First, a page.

Ants share decision-making, lessen vulnerability to 'information overload'
Scientists at Arizona State University have discovered that ants utilize a strategy to handle "information overload." Temnothorax rugatulus ants, commonly found living in rock crevices in the Southwest, place the burden of making complicated decisions on the backs of the entire colony, rather than on an individual ant.
In a study published in the early, online version of scientific journal Current Biology, Stephen Pratt, an associate professor in ASU's School of Life Sciences in the College of Liberal Arts and Sciences, and Takao Sasaki, a graduate student in Pratt's lab, suggest that the key to preventing cognitive overload is found in collective decision-making, rather than in multi-tasking.
"I think the reason people are interested in this is because as humans, we can become overloaded with information—and that can possibly be detrimental both to our health and to how effectively we make decisions," Pratt said. "There's a sense that as a society, we are being more and more overwhelmed by information."
Previous research has shown that ant colonies have the ability to compare the quality of two potential nest sites—even if no single ant visits both sites. Pratt and Sasaki hypothesized that a colony could choose a high-quality nest from many more options more effectively than individual ants, because each member of the colony assesses only a small part of portion of available sites, and then shares the information with the entire colony.
"People usually think of ants as sort of stupid, that they can't really compare options, or that they don't have good cognition," said Sasaki. "But actually, individual ants can compare options, and that's why they too experience cognitive overload—a well-documented phenomenon in human beings."
The pair designed experiments with artificial nest sites to evaluate the ants' decision-making abilities. Both colonies and individual ants were given two levels of tasks. Ants had to choose between two nests, or they had to choose among eight nests. In both experiments, half the nests were unsuitable. Nests are frequently chosen based on entrance and cavity size, as well as darkness and other features.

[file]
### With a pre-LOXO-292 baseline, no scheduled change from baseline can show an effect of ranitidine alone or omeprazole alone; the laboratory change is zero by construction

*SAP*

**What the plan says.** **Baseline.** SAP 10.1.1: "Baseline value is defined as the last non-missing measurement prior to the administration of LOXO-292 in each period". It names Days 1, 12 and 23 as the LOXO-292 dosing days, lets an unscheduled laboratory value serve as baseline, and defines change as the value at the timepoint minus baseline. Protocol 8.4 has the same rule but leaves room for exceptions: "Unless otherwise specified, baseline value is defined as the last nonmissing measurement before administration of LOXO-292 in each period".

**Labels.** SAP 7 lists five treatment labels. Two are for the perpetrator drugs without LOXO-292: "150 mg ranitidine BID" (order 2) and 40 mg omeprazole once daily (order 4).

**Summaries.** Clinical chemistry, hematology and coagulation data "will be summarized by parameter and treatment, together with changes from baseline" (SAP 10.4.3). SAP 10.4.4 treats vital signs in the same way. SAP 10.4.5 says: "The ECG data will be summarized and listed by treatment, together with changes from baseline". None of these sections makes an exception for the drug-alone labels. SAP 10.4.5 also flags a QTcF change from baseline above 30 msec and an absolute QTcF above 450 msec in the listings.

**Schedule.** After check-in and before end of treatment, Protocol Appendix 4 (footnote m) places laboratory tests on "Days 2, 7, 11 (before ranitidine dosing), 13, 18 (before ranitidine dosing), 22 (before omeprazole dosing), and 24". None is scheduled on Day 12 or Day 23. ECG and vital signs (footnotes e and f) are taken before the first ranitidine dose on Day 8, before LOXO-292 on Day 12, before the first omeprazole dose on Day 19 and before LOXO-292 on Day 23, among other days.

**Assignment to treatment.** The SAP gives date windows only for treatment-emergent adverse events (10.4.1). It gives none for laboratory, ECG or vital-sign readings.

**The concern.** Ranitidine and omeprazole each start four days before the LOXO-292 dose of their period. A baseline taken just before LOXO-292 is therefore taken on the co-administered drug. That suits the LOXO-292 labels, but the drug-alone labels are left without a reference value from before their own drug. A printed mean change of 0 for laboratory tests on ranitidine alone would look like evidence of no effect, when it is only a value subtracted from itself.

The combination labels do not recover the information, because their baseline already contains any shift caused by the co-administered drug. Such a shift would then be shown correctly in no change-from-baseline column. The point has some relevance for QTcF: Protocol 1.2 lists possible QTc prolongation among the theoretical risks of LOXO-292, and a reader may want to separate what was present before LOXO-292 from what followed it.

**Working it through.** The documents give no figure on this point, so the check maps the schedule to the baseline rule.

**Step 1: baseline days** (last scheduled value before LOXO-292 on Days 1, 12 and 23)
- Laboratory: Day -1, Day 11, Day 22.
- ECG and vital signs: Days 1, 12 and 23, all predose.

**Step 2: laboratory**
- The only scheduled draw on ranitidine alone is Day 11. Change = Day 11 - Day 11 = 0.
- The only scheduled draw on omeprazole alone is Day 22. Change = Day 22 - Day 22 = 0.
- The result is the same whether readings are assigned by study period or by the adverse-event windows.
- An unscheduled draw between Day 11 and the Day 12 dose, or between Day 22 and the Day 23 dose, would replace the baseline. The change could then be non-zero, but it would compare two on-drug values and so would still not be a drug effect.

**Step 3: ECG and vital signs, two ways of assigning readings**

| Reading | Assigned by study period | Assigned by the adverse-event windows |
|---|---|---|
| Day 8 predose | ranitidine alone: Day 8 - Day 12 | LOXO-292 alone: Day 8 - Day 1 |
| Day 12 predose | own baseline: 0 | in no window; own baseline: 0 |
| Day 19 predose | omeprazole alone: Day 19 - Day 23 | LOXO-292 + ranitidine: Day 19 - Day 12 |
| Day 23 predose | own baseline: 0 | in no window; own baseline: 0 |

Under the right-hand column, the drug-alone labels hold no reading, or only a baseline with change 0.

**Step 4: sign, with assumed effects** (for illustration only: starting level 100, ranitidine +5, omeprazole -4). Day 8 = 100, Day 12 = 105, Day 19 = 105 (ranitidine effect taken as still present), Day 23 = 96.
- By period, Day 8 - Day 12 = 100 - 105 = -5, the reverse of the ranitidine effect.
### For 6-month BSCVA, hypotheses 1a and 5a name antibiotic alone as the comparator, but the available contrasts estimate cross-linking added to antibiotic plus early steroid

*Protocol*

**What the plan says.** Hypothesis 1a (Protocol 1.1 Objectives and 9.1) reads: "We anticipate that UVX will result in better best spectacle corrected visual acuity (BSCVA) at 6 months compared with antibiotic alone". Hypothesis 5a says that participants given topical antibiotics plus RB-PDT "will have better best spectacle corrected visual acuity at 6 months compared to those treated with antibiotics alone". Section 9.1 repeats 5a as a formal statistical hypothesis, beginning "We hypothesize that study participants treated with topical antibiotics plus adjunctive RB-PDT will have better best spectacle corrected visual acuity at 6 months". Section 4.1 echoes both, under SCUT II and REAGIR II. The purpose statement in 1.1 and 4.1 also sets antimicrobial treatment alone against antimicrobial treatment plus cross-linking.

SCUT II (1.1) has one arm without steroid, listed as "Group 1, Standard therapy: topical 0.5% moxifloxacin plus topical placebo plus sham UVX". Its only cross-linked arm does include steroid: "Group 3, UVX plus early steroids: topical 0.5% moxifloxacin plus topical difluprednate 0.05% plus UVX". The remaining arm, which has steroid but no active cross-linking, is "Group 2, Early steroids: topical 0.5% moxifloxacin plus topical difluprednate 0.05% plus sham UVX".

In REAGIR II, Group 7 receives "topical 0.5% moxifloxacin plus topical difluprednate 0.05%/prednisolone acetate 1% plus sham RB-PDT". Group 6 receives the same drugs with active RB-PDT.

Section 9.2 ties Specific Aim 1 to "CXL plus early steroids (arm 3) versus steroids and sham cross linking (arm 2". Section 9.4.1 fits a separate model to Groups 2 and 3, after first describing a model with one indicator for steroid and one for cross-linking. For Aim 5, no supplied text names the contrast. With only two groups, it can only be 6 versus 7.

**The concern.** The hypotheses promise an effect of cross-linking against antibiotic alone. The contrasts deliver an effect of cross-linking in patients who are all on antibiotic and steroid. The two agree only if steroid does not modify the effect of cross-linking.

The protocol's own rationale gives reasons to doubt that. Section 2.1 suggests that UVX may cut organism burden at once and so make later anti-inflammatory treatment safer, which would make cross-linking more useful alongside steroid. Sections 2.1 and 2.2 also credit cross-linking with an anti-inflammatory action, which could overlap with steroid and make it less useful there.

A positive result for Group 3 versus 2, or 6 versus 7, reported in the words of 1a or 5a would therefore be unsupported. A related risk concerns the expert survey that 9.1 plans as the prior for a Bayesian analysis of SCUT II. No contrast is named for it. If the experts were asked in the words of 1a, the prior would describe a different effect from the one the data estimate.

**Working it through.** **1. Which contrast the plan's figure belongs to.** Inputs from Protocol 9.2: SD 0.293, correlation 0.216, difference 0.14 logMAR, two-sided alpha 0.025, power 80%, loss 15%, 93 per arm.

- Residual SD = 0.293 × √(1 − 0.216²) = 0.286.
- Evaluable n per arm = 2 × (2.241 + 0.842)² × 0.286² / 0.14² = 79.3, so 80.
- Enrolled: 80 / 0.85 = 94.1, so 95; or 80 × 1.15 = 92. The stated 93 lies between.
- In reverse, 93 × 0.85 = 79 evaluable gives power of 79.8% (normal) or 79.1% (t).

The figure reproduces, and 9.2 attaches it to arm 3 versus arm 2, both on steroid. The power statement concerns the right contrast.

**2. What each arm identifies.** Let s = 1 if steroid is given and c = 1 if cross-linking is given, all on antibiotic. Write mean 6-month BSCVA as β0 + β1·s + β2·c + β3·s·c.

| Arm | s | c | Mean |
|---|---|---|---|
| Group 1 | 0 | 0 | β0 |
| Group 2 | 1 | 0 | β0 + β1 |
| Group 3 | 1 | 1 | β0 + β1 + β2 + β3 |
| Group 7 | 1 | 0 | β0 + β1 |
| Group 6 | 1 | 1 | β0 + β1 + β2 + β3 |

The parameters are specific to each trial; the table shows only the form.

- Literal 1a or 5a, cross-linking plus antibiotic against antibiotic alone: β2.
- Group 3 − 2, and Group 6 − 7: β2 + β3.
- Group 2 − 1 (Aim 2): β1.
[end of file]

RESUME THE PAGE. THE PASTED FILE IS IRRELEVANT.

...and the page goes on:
Researchers discovered that individual ants made much worse decisions when faced with eight options rather than two, meaning that they experienced cognitive overload. Colonies, on the other hand, did equally well with either two or eight options, showing that they could handle the harder problem as a collective.
The study shows what Pratt believes to be the answer to two questions: What do you get out of being a collective intelligence? And secondly, why and how is a group smarter than an individual?
"Living in a group is costly in many ways, so ants must get some benefit from doing it," said Pratt. "By sharing the burden of decision-making, colonies avoid the mistakes that a solitary animal makes when taking on too much information. What's great about these ants is that we can see exactly how they do this, by making sure that no ant has to process more information than it is able to."
Pratt added that this is one problem ants can solve, but that there are other problems ants face that we might be able to learn from.
"What we really want is a more complete understanding as to how this society works as a kind of distributed brain," Pratt said. He believes their research may provide insight into how to handle information excess in society and will have applications in collective robotics.